COP 28 will open on November 30 and the climate change issue will quickly return to the headlines.
Among the themes, that of the peak consumption of fossil fuels and that of the planned end of these energies. On this last point, the recent COPs have not been able to agree and it is probably not in Dubai that this point could be validated. John Kerry, the American climate representative, only wants to hear about the planned end to coal, but nothing about gas and oil.
On the peak of consumption, let us not doubt endless discussions between the position of the International Energy Agency which considers that this peak will take place before 2030 and the United Nations which, in a recent report, does not expect a peak on coal before 2030 and in 2050 for oil and gas. I will return to this important point next week.
There is another aspect, that of the acceleration of global warming over the past 2 to 3 years. One major consequence is that 2023 will be the hottest year on record.
This warming is faster than the median trends that had been projected by the IPCC. But the movement is such that the risk of quickly exceeding 1.5°C is very strong.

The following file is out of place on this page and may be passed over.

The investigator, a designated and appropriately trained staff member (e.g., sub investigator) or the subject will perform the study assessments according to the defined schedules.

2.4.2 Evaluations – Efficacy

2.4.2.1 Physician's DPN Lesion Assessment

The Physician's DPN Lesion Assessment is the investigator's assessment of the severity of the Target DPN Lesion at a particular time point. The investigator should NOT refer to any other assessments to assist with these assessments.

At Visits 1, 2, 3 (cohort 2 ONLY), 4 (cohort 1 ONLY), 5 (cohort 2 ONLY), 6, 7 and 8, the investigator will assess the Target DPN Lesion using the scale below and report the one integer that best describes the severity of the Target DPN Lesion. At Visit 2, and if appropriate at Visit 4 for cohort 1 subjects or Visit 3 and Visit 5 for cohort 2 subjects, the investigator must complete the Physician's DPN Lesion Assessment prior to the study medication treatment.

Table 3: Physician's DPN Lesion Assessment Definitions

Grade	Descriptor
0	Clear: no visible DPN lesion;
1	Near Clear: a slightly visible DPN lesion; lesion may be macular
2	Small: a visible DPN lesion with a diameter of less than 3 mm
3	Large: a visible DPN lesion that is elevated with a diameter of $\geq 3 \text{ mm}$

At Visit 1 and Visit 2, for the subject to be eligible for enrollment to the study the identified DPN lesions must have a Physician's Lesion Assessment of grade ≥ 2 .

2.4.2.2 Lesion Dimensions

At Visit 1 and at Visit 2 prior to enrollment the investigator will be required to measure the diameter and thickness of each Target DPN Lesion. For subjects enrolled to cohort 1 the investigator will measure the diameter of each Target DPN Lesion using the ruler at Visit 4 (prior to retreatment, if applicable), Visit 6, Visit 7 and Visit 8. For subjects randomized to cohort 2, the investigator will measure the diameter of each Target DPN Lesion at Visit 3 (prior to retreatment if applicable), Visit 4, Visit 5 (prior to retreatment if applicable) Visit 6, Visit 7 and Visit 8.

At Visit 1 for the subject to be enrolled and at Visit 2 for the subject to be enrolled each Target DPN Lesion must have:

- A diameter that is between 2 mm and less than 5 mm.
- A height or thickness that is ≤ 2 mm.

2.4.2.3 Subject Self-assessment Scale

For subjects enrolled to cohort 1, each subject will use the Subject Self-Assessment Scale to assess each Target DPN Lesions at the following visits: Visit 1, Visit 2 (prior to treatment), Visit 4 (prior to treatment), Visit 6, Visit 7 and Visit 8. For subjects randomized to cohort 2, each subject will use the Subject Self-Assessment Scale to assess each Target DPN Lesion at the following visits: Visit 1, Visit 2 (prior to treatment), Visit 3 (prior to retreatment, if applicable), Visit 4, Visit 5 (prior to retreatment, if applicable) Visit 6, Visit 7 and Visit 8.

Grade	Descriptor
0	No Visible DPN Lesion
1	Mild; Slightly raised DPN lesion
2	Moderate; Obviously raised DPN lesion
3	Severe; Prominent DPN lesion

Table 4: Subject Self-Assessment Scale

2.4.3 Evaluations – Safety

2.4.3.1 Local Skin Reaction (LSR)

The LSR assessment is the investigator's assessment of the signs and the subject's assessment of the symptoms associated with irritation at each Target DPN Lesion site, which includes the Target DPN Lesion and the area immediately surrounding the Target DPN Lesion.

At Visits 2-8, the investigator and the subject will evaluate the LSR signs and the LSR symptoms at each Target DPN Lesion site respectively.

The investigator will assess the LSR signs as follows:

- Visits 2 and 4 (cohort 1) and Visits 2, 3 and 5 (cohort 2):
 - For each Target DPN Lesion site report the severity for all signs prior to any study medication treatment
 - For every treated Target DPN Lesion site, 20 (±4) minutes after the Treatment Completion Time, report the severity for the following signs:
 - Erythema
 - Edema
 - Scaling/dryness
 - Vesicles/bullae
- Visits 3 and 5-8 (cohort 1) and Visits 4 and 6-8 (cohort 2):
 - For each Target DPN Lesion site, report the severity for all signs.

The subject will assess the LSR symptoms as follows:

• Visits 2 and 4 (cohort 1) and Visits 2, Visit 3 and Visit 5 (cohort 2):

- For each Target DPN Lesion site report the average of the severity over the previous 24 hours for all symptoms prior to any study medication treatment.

The commitment, signed in Paris in 2015, to keep the temperature below 2°C in 2100 by being as close as possible to 1.5°C risks quickly becoming obsolete. COP28 will thus be a major venue for reassessing the commitments made by each country to respect the Paris Agreement.
Concerning the acceleration of warming, a recent article sheds light on the debate in a somewhat paradoxical way. The regulation has the opposite effect to that expected and hoped for.
The starting point concerns sulfur emissions from ships plying the seas. This sulfur, by agglomeration of water molecules, forms significant clouds of pollution. To reduce this phenomenon, the sulfur content of fuels has been drastically reduced.
It’s a good idea for public health, less so for global warming.
Pollution clouds reflected the sun’s rays, limiting the heat reaching the Earth’s crust and oceans.
Reducing sulfur emissions has eliminated many of these clouds. As a result, the sun’s rays directly heat the land and oceans.
This change in regulations would be a good explanation for the recent acceleration of global warming.
This would explain in particular the very marked increase in ocean temperature with the dramatic consequences on aquatic fauna and flora, the acidification of the oceans and the capacity of these oceans to be a carbon sink.